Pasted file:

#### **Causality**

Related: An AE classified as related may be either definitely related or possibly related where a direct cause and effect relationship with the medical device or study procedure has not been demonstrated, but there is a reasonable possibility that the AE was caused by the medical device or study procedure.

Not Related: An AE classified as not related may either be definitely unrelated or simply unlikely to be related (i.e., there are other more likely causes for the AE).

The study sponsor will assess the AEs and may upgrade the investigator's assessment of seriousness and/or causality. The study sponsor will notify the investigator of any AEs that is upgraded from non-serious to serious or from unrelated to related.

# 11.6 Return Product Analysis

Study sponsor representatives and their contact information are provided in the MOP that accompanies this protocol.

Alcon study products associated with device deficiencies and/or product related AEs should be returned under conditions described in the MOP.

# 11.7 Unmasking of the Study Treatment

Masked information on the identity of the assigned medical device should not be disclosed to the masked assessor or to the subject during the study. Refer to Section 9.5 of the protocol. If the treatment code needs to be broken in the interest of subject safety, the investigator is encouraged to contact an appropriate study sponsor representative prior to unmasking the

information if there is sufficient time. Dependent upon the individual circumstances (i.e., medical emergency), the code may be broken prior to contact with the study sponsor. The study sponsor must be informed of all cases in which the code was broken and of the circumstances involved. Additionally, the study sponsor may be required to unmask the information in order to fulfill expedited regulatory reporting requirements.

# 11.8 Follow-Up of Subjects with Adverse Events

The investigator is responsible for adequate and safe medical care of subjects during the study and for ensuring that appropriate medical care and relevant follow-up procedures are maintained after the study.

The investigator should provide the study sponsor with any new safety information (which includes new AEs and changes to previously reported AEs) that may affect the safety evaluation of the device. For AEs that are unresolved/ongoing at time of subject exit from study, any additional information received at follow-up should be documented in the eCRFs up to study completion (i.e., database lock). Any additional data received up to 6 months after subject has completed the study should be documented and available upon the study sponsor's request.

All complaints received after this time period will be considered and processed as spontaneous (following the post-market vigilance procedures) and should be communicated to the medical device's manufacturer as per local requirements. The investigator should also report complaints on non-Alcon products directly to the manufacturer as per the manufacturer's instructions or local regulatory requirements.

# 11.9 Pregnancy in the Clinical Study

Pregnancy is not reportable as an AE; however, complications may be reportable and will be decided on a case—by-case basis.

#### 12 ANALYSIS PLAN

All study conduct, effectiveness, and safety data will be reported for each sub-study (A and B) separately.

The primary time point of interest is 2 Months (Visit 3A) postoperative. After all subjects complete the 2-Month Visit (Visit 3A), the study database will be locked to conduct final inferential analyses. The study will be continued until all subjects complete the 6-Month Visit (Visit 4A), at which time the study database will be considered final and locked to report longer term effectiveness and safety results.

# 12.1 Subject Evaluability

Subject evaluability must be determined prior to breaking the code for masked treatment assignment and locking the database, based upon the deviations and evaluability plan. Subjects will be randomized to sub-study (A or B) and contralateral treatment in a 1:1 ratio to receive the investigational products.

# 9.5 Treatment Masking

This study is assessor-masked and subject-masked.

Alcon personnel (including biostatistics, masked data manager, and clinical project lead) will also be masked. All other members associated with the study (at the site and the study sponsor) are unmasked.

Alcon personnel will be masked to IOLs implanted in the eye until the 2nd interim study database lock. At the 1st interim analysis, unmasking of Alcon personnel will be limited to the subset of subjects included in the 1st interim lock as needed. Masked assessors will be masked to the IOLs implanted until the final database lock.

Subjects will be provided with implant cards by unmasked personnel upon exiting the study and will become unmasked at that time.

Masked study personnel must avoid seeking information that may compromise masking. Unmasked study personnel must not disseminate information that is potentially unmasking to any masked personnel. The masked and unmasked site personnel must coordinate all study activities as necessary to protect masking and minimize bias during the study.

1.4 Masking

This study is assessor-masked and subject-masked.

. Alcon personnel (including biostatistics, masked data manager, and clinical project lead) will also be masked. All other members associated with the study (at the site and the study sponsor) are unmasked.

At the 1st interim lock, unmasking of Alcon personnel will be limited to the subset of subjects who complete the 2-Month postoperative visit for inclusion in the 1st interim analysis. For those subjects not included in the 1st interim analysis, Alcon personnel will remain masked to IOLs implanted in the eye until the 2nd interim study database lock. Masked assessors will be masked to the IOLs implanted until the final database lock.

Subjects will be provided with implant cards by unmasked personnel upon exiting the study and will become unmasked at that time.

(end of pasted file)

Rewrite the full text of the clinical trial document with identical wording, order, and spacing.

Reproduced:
#### **Causality**

Related: An AE classified as related may be either definitely related or possibly related where a direct cause and effect relationship with the medical device or study procedure has not been demonstrated, but there is a reasonable possibility that the AE was caused by the medical device or study procedure.

Not Related: An AE classified as not related may either be definitely unrelated or simply unlikely to be related (i.e., there are other more likely causes for the AE).

The study sponsor will assess the AEs and may upgrade the investigator's assessment of seriousness and/or causality. The study sponsor will notify the investigator of any AEs that is upgraded from non-serious to serious or from unrelated to related.

# 11.6 Return Product Analysis

Study sponsor representatives and their contact information are provided in the MOP that accompanies this protocol.

Alcon study products associated with device deficiencies and/or product related AEs should be returned under conditions described in the MOP.

# 11.7 Unmasking of the Study Treatment

Masked information on the identity of the assigned medical device should not be disclosed to the masked assessor or to the subject during the study. Refer to Section 9.5 of the protocol. If the treatment code needs to be broken in the interest of subject safety, the investigator is encouraged to contact an appropriate study sponsor representative prior to unmasking the

information if there is sufficient time. Dependent upon the individual circumstances (i.e., medical emergency), the code may be broken prior to contact with the study sponsor. The study sponsor must be informed of all cases in which the code was broken and of the circumstances involved. Additionally, the study sponsor may be required to unmask the information in order to fulfill expedited regulatory reporting requirements.

# 11.8 Follow-Up of Subjects with Adverse Events

The investigator is responsible for adequate and safe medical care of subjects during the study and for ensuring that appropriate medical care and relevant follow-up procedures are maintained after the study.

The investigator should provide the study sponsor with any new safety information (which includes new AEs and changes to previously reported AEs) that may affect the safety evaluation of the device. For AEs that are unresolved/ongoing at time of subject exit from study, any additional information received at follow-up should be documented in the eCRFs up to study completion (i.e., database lock). Any additional data received up to 6 months after subject has completed the study should be documented and available upon the study sponsor's request.

All complaints received after this time period will be considered and processed as spontaneous (following the post-market vigilance procedures) and should be communicated to the medical device's manufacturer as per local requirements. The investigator should also report complaints on non-Alcon products directly to the manufacturer as per the manufacturer's instructions or local regulatory requirements.

# 11.9 Pregnancy in the Clinical Study

Pregnancy is not reportable as an AE; however, complications may be reportable and will be decided on a case—by-case basis.

#### 12 ANALYSIS PLAN

All study conduct, effectiveness, and safety data will be reported for each sub-study (A and B) separately.

The primary time point of interest is 2 Months (Visit 3A) postoperative. After all subjects complete the 2-Month Visit (Visit 3A), the study database will be locked to conduct final inferential analyses. The study will be continued until all subjects complete the 6-Month Visit (Visit 4A), at which time the study database will be considered final and locked to report longer term effectiveness and safety results.

# 12.1 Subject Evaluability

Subject evaluability must be determined prior to breaking the code for masked treatment assignment and locking the database, based upon the deviations and evaluability plan. Subjects will be randomized to sub-study (A or B) and contralateral treatment in a 1:1 ratio to receive the investigational products.

# 9.5 Treatment Masking

This study is assessor-masked and subject-masked.

Alcon personnel (including biostatistics, masked data manager, and clinical project lead) will also be masked. All other members associated with the study (at the site and the study sponsor) are unmasked.

Alcon personnel will be masked to IOLs implanted in the eye until the 2nd interim study database lock. At the 1st interim analysis, unmasking of Alcon personnel will be limited to the subset of subjects included in the 1st interim lock as needed. Masked assessors will be masked to the IOLs implanted until the final database lock.

Subjects will be provided with implant cards by unmasked personnel upon exiting the study and will become unmasked at that time.

Masked study personnel must avoid seeking information that may compromise masking. Unmasked study personnel must not disseminate information that is potentially unmasking to any masked personnel. The masked and unmasked site personnel must coordinate all study activities as necessary to protect masking and minimize bias during the study.

1.4 Masking

This study is assessor-masked and subject-masked.

. Alcon personnel (including biostatistics, masked data manager, and clinical project lead) will also be masked. All other members associated with the study (at the site and the study sponsor) are unmasked.

At the 1st interim lock, unmasking of Alcon personnel will be limited to the subset of subjects who complete the 2-Month postoperative visit for inclusion in the 1st interim analysis. For those subjects not included in the 1st interim analysis, Alcon personnel will remain masked to IOLs implanted in the eye until the 2nd interim study database lock. Masked assessors will be masked to the IOLs implanted until the final database lock.

Subjects will be provided with implant cards by unmasked personnel upon exiting the study and will become unmasked at that time.